Yet despite its stated policy priority of tackling illegal logging, the Ministry of Forestry has still not adopted the TLAS, ensuring legal uncertainty continues to underpin the timber trade across Indonesia. Pushing for the weakening of merbau trade controls, while delaying the introduction of a widely-endorsed system to guarantee timber legality, raises concerns about the government’s stated intentions to curb illegal logging and log smuggling and implement sustainable forest management. Since 2005 the Indonesian government has taken decisive steps to curb illegal logging. Now is the time to push these efforts further, not to weaken timber trade controls and reward merbau smugglers with dispensations.
The Government of Indonesia should:
• Immediately cancel the “dispensations” for exports of merbau “housing components”.
• Launch an inquiry into how the dispensation was allowed, and the activities of companies linked to Ricky Gunawan.
• Ensure that the sizes of Papuan merbau sawn timber permitted for export are not weakened by new Ministry of Trade Decree No.20/M-DAG/PER/5/2008.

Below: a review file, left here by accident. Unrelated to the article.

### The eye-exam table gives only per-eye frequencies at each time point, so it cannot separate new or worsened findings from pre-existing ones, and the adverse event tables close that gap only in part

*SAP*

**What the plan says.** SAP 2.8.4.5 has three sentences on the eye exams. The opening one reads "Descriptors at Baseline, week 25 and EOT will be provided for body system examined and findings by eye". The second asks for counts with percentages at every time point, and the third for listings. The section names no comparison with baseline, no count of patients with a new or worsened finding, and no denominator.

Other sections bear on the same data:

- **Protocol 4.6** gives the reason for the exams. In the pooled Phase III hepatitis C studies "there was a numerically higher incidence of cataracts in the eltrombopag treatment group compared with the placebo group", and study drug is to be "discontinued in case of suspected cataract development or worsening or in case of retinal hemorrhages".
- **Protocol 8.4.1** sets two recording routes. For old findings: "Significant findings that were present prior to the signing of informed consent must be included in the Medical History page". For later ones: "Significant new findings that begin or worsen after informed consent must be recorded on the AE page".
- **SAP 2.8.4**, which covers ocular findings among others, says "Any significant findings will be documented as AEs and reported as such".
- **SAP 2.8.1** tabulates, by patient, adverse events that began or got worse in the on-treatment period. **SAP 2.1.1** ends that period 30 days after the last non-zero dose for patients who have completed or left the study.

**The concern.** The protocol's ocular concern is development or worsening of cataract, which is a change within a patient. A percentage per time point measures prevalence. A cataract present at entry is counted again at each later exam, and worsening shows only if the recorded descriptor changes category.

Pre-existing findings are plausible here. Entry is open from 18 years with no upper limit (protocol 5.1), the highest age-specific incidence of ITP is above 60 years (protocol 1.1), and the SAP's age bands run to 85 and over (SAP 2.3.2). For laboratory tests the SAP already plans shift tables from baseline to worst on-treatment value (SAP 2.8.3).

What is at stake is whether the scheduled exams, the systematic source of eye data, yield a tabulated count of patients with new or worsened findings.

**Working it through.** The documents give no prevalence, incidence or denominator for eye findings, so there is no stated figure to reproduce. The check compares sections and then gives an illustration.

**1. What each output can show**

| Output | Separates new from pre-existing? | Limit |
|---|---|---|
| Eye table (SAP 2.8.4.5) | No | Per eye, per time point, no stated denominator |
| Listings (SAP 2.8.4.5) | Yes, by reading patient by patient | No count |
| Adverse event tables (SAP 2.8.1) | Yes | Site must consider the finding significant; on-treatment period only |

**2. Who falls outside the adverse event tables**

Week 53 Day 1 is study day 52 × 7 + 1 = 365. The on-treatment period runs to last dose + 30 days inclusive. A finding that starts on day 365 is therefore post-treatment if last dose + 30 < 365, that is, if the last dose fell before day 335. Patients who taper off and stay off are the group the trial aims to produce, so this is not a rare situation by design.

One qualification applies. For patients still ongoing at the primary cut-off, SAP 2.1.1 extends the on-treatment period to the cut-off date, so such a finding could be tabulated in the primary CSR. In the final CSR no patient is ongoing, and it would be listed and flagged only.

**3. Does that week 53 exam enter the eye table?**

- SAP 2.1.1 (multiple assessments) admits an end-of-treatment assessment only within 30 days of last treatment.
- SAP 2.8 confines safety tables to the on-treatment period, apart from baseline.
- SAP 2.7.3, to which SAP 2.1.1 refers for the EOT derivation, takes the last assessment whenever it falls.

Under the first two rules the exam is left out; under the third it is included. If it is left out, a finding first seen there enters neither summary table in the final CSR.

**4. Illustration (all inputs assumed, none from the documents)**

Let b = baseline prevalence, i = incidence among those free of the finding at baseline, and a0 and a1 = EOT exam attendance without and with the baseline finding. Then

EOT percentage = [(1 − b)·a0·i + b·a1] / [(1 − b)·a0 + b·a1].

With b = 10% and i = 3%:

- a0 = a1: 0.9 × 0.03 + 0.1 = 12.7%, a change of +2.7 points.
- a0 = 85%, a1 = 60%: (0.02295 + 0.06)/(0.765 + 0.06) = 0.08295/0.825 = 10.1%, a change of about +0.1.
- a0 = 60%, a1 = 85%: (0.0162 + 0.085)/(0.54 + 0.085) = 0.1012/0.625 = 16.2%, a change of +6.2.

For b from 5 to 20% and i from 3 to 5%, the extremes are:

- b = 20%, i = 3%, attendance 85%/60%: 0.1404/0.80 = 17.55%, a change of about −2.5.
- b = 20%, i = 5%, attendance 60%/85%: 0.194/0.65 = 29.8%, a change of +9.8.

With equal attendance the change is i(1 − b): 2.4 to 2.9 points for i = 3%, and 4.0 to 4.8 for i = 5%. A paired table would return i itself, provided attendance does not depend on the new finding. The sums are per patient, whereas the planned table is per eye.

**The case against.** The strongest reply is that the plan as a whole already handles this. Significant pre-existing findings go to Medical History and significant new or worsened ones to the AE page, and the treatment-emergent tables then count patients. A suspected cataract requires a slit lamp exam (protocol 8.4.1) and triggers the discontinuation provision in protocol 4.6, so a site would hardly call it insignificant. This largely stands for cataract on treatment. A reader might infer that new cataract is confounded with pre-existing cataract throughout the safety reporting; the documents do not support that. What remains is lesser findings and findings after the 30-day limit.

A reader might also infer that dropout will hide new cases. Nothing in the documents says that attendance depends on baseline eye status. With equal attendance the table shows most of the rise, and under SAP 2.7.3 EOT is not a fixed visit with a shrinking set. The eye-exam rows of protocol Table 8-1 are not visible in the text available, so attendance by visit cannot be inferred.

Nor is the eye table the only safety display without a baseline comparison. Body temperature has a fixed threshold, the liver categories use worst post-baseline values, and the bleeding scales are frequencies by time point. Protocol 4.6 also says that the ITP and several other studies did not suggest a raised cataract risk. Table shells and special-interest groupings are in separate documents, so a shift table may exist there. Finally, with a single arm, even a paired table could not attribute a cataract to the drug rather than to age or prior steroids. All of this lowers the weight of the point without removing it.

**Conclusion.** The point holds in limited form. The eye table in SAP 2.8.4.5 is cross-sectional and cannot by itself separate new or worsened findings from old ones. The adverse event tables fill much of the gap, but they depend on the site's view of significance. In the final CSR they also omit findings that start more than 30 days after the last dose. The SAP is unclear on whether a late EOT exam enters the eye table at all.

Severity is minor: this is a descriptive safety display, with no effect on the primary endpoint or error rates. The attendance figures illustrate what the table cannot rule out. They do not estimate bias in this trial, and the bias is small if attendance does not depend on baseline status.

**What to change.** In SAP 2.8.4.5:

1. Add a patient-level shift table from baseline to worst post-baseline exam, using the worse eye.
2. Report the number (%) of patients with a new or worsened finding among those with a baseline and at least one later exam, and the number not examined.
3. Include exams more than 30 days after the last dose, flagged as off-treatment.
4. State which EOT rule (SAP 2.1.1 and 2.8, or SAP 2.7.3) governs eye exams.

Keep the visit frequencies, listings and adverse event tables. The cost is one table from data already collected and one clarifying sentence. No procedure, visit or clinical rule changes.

• Formally communicate export regulations on sawn timber to known import destinations, especially China and Malaysia.
• Adopt and implement the Timber Legality Assurance System across the country.
• Support Papua’s log shipment controls, and encourage relevant authorities to enforce them.
• Not buy merbau products until the TLAS is implemented, and merbau is provided with independently audited proofs of legality under the TLAS or certification schemes.
For further information contact:
• Husnaeni Nugroho, Telapak Forest Campaigner (email: email@example.com, mobile: +62 813 288 413 07)
• Mardi Minangsari, Telapak Forest Campaigner Coordinator (email: firstname.lastname@example.org, mobile: +62 811 11 1918)
More info :
EIA (Environmental Investigation Agency)
Fujian Pan-Chinese Trading
Merbau (instia spp.)
Ministry of Trade Decree No. 20/M-DAG/PER/5/2008
Surabaya Trading & Co.
The Ministry of Forestry Republic of Indonesia
The Ministry of Trade Republic of Indonesia
Timber Legality Assurance System (TLSA)
Trias Hasil Alam Lestari
United Nations Framework Convention on Climate Change
West Papua Province